Rail Passengers Association Members’ Online Forum Now Open!

Rail Passengers Association has opened a new forum for members on Google Groups. Members can share their gripes and their applause, and trade information on the latest passenger rail-related issues.

Click THIS LINK to sign up. It's free and open to the public, but users must join the group before they are able to post messages.

Member Benefit: Newsletter Archives Complete

A new feature for Members: every monthly Newsletter this organization has produced since the beginning of publication in 1969, can be accessed by logging in here. If you have trouble logging in, or cannot reset your password, please contact membership services.


The California High-Speed Rail Authority (CHRSA) continues to limit the negative environmental effects of building the high-speed rail line by recycling 99 percent of all construction materials. As a result of its recycling efforts, the Authority has prevented 118,000 tons of waste material from being placed in landfills.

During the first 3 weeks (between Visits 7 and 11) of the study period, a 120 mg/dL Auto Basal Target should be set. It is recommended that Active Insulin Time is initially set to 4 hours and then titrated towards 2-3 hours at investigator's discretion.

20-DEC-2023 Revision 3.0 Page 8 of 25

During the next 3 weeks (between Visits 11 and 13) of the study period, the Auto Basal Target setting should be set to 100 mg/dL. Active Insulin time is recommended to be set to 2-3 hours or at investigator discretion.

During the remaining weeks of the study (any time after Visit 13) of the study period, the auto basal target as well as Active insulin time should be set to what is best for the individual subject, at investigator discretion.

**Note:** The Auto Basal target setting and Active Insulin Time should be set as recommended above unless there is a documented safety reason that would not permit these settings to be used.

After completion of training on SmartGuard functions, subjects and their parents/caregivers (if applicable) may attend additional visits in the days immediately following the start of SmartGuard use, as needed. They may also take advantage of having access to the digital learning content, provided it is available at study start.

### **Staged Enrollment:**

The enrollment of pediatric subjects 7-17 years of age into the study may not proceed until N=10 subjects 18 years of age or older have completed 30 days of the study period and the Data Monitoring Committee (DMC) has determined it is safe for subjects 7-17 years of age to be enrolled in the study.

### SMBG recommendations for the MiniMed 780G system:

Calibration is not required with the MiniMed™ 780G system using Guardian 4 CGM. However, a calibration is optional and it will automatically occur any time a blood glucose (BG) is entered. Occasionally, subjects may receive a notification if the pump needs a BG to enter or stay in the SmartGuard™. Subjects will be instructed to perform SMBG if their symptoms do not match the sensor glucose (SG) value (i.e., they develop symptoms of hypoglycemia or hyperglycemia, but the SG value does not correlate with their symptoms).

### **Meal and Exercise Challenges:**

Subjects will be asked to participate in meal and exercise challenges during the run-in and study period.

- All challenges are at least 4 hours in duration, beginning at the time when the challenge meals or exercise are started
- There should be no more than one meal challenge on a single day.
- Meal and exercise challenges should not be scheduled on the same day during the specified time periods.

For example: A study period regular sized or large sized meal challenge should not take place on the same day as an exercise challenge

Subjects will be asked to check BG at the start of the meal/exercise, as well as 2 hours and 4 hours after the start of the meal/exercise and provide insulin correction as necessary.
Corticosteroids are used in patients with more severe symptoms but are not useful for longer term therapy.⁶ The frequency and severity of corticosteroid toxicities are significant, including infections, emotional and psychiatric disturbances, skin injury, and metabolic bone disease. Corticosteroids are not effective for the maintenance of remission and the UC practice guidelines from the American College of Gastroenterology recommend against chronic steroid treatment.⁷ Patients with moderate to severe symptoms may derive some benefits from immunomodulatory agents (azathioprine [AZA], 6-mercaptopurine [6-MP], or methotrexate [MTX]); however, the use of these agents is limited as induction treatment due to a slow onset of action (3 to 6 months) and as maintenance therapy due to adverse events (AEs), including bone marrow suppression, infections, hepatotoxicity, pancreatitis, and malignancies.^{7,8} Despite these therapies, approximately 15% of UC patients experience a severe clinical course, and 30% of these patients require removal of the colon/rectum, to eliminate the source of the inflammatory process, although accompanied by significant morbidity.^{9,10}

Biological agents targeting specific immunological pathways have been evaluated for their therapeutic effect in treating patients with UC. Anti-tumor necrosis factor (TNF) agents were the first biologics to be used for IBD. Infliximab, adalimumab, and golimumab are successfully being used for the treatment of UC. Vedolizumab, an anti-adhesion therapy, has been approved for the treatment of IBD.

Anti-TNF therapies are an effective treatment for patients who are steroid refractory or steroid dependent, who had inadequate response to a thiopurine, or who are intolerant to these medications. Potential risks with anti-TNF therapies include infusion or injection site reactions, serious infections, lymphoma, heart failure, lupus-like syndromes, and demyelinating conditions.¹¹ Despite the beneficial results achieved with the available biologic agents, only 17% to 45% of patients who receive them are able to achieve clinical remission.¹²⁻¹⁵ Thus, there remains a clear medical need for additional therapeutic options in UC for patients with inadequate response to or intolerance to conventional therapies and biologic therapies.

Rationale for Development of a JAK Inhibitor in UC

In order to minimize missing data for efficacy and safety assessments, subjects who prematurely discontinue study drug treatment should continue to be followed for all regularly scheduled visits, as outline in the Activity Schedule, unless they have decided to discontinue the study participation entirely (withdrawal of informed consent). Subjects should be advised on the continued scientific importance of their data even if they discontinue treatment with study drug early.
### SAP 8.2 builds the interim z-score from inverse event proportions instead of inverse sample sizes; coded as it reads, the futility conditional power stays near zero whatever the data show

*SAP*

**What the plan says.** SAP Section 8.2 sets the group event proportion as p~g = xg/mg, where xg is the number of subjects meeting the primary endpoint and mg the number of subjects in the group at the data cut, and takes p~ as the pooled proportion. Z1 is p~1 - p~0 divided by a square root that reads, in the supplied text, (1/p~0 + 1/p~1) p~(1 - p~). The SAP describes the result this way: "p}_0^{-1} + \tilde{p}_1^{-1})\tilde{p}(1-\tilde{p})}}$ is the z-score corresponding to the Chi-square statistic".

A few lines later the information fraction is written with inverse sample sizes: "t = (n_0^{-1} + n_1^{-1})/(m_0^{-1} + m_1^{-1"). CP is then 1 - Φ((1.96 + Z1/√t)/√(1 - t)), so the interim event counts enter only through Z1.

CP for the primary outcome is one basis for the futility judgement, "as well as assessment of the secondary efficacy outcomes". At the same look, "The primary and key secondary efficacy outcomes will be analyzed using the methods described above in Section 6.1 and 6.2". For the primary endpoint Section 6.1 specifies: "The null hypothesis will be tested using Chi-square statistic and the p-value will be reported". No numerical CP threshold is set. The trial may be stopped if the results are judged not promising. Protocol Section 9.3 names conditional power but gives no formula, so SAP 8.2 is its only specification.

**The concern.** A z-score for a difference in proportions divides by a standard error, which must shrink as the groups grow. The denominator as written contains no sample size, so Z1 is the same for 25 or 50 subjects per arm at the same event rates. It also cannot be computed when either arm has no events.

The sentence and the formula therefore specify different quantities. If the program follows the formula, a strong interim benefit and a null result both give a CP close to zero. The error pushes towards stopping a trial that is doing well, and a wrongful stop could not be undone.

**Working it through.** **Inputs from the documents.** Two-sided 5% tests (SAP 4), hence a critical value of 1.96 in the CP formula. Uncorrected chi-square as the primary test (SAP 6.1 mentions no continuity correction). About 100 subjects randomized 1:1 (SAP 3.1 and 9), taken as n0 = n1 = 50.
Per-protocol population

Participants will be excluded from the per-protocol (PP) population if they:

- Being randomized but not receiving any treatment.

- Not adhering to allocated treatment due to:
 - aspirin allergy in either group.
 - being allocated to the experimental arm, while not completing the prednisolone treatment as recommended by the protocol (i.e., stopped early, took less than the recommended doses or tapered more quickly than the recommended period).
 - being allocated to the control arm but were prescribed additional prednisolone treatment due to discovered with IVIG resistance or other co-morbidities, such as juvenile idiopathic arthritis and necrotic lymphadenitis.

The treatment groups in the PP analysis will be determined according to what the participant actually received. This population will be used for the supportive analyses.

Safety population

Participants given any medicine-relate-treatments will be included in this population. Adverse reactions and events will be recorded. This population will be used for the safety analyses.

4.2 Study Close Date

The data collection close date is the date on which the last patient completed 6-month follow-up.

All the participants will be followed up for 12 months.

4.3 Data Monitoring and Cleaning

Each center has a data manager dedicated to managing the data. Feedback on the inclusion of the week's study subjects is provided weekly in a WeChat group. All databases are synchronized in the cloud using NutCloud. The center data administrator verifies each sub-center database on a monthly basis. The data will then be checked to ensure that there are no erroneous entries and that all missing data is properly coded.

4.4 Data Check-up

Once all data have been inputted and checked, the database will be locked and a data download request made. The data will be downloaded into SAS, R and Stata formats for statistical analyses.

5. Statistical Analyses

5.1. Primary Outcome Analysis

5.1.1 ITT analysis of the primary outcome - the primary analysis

This achievement, as well as several others, was included in the Authority’s latest Sustainability Report. The annual review provides a look at the Authority’s efforts in 2017 to sustainably design, build and operate the HSR service.

"Our goal is to create the greenest infrastructure project in the nation, both in its operations and its construction," Brian Kelly, CHSRA's chief executive officer said in a press release. "Sustainability is at the core of our mission and is one of the values that guide our work."

The report also highlighted that CHSRA:

  • Continues to use equipment that satisfies the Environmental Protection Agency's Tier 4 emissions standard. This helps reduce nitrogen oxide, carbon monoxide and particulate matter emissions, according to the agency.
  • Worked with Tree Fresno and Cal Fire to launch the Authority’s Urban Forestry Program. This saw elementary and middle-school students plant 200 trees at the West Fresno Middle School this year in the Central Valley.